UFT President Michael Mulgrew informed the April 15 Delegate Assembly of developments at a federal level that could provide long-term relief for students and educators fed up with high-stakes testing.
Mulgrew shared news of a bipartisan effort by federal lawmakers to overhaul No Child Left Behind and move away from the harmful emphasis on high-stakes testing in favor of a more balanced approach that targets educational inequality.
The bill reflects an unusual alliance of Republican lawmakers who see the Common Core Learning Standards as a federal intrusion on local decision-making and Democratic lawmakers who oppose the use of standardized tests to sanction teachers and schools.
If it passes, “the federal government will no longer mandate that testing be used for teacher evaluations in the United States,” Mulgrew said.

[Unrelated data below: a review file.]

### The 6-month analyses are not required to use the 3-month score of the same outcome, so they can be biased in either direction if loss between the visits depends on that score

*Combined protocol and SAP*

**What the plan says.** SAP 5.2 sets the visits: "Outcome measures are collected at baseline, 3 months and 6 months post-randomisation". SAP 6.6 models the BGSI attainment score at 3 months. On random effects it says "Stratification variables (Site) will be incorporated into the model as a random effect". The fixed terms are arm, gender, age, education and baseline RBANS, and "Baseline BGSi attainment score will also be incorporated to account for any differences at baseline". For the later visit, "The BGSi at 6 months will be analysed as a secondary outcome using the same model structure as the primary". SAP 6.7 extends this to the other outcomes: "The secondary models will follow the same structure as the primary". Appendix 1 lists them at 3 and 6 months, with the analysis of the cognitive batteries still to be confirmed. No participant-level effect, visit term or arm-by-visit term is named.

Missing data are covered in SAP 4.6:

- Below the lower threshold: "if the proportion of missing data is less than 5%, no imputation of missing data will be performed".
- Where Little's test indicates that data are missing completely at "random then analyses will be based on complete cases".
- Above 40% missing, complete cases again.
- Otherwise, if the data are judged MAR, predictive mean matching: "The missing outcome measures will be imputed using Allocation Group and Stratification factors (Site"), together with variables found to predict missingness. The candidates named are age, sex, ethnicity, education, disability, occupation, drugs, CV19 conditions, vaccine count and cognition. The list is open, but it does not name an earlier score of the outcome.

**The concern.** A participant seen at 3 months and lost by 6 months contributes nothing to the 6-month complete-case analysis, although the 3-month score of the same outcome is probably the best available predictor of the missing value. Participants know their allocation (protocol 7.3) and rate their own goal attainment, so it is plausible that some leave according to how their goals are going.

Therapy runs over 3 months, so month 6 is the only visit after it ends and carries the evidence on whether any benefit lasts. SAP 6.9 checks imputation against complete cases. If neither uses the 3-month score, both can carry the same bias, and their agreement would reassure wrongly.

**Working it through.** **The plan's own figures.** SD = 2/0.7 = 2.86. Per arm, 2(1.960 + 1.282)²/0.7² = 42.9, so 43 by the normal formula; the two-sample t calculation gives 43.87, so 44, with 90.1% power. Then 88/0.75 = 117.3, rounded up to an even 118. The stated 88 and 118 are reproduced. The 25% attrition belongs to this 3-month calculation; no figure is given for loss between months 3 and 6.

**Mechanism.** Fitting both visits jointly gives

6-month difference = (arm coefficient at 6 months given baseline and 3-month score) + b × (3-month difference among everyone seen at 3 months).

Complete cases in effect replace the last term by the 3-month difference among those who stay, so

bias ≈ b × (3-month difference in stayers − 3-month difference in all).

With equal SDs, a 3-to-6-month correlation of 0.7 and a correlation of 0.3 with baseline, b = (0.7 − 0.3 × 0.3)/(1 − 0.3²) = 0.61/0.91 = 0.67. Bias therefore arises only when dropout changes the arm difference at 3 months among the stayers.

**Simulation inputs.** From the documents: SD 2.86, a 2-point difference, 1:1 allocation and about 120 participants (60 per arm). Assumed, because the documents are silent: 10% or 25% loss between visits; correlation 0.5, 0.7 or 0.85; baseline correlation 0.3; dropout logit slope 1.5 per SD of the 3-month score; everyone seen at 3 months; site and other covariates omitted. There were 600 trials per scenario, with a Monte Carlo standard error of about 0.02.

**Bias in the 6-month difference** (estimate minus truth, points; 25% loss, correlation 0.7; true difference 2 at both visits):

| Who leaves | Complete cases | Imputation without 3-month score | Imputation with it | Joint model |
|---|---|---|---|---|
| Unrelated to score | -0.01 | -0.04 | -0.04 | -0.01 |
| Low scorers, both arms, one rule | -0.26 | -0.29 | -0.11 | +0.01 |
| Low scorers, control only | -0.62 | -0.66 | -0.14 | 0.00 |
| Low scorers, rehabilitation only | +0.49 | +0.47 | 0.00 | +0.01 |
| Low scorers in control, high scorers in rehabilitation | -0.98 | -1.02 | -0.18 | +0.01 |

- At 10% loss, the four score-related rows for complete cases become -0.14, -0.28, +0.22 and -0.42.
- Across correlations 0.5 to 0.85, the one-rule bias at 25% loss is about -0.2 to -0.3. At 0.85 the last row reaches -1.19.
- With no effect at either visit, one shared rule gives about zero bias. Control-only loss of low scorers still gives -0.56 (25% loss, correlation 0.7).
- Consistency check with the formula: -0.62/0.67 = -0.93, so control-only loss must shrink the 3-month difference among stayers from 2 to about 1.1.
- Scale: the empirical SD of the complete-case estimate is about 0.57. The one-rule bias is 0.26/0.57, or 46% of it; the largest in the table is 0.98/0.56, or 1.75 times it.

The AFT, with the UFT’s support, has lobbied hard for the compromise legislation, Mulgrew said. Mulgrew noted that, no matter who is the governor, federal funding and teacher evaluations are tied to high-stakes testing under the current law.
“The real problem we needed to attack first and foremost was the federal law,” Mulgrew said.
Under the proposed legislation, he explained, the federal government would no longer mandate sanctions for struggling schools; states would have more flexibility on learning standards; and the federal government would no longer require that test scores be used as a factor in teacher evaluations. Also under the bill, English language learners would have three years — up from one under current law — before they had to take the standardized tests, he said.
While the federal government still would require yearly testing, the results could be used only as a guide to see how students are faring. “This is the game changer,” Mulgrew said.
The meeting began with a moment of silence for Philip Sylvester, a former UFT interim acting District 75 representative, who died recently.